Civil service reforms and governance

Published: December 14, 2019
The writer is a former Home Secretary and a retired IG. He currently heads a think tank, Good Governance Forum, and can be reached at

The writer is a former Home Secretary and a retired IG. He currently heads a think tank, Good Governance Forum, and can be reached at

The beginning of the PTI government resounded with civil service reforms under a Task Force on Institutional Reforms, headed by Dr Ishrat Hussain, over a year ago. With a bang, the idea to revamp recruitment, training and promotion criteria of civil servants in order to transform them into public servants – who are more responsive to the requirements of policy formulation with an assurance to adopt the best international and regional practices in the realm of public administration – was floated. Those thinking out loud generated new hopes for change in the quality of life of the citizens but nothing tangible came out.

While business as usual was going on and all hopes of change were about to die, the print and electronic media are once again abuzz with the news of the government’s move regarding the retirement of civil servants. In this respect, the government has prepared the Civil Servants Rules 2019, whereby civil servants with a poor performance would be sent on premature retirement.

Apparently the proclamation sounds well. Bureaucracy, composed of civil servants, is an important tool of governance. Efficiency, effectiveness, transparency, accountability, rule of law, merit and curbs on corruption are essentials of good governance. These attributes are augmented with quick decision-making and key performance indicators. Certainly, all institutions are for the good of the people and can deliver if they possess the aforementioned values. Therefore, only high performers should be maintained.

While Dr Ishrat Hussain and his team might have all the good intentions to reform the system for the good of the people, the question is: what is the basic ill? Is there something wrong with the existing civil service? A close scrutiny of the whole system suggested that one of the most competent candidates through a robust system of Central Superior Service Examination make it to various occupational groups. They undergo an intensive common training programme of nine months followed by specialised training in their own academies. This again is supplemented with field training. They further undergo in-service training till they reach BPS 21. Of course, the training manuals need upgradations with the dictates of time. There is no fault either in the system of examination or training, which is based on merit. Then where is the fault? As far as showing the door to the incompetent is concerned, the existing Efficiency and Discipline Rules are quite explicit, clearly mentioning therein that “ceasing to be efficient” amounts to misconduct. Thus a civil servant on that account cannot only be made to retire but can also be dismissed. Therefore, what is the need to reinvent the wheel?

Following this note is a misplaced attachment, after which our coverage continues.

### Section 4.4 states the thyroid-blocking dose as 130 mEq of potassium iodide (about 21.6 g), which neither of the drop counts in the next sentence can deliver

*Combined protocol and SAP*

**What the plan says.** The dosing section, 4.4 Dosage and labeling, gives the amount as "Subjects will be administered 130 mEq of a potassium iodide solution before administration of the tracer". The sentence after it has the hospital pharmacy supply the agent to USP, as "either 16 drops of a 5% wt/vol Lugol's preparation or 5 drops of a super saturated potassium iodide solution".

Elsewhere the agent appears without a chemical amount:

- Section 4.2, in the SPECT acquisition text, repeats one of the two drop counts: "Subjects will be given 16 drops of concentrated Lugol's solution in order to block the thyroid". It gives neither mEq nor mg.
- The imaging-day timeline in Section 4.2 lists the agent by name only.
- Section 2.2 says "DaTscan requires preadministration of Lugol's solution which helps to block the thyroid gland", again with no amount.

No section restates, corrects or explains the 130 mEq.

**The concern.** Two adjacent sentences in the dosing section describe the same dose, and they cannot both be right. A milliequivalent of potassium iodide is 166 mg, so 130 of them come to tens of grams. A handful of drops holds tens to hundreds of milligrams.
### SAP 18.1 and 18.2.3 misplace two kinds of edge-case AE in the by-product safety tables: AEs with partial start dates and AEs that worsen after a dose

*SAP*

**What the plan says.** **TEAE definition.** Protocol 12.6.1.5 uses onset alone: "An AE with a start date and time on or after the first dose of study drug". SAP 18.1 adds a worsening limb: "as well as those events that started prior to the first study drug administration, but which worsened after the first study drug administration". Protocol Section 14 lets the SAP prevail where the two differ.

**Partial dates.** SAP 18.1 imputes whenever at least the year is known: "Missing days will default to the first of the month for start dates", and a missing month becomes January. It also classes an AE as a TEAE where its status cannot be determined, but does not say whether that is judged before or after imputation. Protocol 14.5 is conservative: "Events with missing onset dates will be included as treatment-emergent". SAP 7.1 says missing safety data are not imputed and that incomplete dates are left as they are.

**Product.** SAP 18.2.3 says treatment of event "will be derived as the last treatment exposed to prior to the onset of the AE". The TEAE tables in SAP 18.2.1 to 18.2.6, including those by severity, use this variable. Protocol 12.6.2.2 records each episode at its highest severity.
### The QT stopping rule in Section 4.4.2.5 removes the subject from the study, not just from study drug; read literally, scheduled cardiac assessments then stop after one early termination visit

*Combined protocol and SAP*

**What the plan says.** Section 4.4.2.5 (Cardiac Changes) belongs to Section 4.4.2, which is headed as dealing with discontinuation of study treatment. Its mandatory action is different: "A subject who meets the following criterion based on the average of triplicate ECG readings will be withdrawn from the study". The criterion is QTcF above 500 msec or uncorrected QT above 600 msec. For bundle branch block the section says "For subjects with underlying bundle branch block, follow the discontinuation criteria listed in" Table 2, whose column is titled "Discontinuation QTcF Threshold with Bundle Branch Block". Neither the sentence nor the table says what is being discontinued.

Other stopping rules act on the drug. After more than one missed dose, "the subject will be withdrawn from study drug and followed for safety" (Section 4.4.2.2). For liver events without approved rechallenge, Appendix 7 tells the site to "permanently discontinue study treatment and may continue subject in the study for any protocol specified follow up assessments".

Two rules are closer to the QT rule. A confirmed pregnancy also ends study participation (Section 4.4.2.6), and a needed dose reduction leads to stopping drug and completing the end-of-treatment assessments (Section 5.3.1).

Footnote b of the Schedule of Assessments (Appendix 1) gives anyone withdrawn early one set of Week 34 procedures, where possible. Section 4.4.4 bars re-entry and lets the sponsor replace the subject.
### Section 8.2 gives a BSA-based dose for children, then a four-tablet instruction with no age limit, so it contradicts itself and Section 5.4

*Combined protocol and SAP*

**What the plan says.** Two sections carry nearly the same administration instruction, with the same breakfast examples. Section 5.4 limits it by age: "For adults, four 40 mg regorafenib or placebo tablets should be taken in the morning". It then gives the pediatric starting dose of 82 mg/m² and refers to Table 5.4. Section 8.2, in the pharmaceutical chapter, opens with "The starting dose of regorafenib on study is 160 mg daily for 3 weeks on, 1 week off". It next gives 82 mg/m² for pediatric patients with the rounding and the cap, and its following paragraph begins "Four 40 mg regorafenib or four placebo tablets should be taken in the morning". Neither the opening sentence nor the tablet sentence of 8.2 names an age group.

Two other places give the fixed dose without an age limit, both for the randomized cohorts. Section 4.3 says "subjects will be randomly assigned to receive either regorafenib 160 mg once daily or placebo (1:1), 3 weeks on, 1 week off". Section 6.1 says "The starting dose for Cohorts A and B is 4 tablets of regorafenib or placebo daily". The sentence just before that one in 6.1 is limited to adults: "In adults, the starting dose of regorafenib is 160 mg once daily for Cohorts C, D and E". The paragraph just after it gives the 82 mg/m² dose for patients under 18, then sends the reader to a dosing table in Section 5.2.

The real catch is the environment in which they operate after graduating from the academies and the implementation of law and policy. A civil servant will always be as good, bad or indifferent as its political or military masters. On landing in the work environment, he or she finds that the much-trumpeted policies of posting and transfers, allotments of officials, scholarships, foreign training and postings are not being followed. The instinct to survive, forces him or her to cooperate with those at the helm of affairs, barring a few exceptions.